San Francisco Chronicle
Families mark day for victims
ALBUQUERQUE — From the nation’s capitol to Indigenous communities across the American Southwest, top government officials, family members and advocates gathered Wednesday as part of a call to action to address the ongoing problem of violence against Indigenous women and children.
U.S. Interior Secretary Deb Haaland and other federal officials commemorated the annual day of awareness as a caravan of female motorcycle riders planned to hit the streets in Phoenix, advocates took to social media, and families prepared for a night of candlelight and prayer vigils.
Haaland, the first Native American to lead a U.S. cabinet agency and a former Democratic U.S. representative from New Mexico, recalled hearing families testify about searching for loved ones on their own and bringing a red ribbon skirt to a congressional hearing that represented missing and slain Native Americans.
Indigenous women have been victimized at astonishing rates, with federal figures showing that they — along with nonHispanic Black women — have experienced the highest homicide rates. Yet an Associated Press investigation in 2018 found that nobody knows the precise number of cases of missing and murdered Native Americans nationwide because many go unreported, others aren’t well documented, and no government database specifically tracks them.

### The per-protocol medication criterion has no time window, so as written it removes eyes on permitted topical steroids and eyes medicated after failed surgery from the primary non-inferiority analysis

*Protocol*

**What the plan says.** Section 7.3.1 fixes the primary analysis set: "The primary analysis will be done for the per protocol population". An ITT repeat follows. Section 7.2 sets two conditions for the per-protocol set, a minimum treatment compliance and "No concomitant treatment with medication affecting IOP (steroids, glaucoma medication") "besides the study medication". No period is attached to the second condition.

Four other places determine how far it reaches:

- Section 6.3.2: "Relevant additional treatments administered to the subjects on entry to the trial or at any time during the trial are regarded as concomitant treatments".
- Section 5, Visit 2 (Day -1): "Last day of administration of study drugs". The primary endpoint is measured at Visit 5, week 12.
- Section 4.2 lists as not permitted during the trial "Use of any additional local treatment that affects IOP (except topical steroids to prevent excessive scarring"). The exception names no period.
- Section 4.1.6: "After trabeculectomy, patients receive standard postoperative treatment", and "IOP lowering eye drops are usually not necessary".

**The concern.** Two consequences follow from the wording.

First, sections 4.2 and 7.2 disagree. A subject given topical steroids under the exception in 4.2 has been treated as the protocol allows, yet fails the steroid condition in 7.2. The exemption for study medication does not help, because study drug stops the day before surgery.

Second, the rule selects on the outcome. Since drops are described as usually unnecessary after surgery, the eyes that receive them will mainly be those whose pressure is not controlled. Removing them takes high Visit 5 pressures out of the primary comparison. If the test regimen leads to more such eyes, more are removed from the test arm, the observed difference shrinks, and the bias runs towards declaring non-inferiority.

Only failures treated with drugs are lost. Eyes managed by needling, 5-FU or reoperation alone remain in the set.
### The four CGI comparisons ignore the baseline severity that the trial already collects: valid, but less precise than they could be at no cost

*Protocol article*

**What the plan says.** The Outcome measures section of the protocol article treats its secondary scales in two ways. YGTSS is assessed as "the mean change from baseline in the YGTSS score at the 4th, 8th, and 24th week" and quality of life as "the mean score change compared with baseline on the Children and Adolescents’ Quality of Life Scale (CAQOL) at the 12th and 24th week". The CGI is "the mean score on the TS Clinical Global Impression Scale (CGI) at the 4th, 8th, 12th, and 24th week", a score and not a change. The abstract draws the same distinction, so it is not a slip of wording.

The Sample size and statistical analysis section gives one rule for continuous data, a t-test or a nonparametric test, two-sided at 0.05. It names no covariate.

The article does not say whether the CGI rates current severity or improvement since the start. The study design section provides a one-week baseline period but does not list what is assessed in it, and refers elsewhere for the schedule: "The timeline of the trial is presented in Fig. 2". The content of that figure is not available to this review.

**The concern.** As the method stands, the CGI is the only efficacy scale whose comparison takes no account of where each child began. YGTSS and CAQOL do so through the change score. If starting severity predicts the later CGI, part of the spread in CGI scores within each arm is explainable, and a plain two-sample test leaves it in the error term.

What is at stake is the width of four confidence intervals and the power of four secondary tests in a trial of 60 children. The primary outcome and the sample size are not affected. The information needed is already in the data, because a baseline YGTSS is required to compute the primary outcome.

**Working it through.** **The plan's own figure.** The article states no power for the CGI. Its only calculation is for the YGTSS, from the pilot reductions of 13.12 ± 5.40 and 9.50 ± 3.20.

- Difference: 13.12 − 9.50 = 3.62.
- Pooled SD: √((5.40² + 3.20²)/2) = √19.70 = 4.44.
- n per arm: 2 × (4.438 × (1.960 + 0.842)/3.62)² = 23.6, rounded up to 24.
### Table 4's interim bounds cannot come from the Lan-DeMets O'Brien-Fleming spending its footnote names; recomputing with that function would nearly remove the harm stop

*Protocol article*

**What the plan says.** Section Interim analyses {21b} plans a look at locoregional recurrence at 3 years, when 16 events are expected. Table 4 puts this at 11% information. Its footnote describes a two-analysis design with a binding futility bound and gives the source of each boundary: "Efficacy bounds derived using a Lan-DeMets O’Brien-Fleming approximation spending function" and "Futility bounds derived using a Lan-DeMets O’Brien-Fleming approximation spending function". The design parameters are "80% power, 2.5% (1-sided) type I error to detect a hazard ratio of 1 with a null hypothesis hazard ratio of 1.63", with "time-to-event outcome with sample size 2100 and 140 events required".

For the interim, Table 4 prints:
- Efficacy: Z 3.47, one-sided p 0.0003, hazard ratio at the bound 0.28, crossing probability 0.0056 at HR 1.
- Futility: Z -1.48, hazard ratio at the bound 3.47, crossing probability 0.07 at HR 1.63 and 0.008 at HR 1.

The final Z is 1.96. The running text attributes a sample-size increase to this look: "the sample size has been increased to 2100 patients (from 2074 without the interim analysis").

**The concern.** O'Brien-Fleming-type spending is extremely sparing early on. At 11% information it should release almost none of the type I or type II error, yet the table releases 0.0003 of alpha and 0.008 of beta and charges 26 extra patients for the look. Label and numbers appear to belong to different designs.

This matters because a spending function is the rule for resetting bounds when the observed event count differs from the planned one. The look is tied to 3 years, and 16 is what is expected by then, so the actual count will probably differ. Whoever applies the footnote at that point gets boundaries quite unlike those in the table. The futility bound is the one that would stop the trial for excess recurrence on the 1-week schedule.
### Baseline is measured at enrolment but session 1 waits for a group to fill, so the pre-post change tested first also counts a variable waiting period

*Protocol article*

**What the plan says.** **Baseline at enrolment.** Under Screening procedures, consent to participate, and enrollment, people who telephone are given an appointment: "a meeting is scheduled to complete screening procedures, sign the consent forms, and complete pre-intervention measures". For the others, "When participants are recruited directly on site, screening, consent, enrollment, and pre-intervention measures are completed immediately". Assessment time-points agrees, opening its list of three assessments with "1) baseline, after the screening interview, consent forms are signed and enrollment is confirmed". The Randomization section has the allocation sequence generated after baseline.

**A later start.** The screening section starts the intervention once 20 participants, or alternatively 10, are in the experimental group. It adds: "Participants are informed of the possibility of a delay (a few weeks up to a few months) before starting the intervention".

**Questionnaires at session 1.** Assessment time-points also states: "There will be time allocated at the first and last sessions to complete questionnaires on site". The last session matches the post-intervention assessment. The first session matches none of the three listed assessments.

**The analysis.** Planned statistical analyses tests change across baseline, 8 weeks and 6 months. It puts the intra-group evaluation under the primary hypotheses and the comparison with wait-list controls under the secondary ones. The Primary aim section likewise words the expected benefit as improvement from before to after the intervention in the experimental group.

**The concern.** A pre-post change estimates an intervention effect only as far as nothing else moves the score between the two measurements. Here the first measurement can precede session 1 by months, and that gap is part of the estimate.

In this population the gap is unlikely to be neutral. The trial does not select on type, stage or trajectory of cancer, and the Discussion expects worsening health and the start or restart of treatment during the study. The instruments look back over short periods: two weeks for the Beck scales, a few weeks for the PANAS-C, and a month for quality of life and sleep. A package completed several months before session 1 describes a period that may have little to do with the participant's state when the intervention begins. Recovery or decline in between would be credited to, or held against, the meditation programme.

President Biden issued a proclamation Tuesday on Missing and Murdered Indigenous Persons Awareness Day. He has promised to bolster resources to address the crisis and better consult with tribes to hold perpetrators accountable.
Haaland said that includes more staffing in a U.S. Bureau of Indian Affairs unit dedicated to solving cold cases.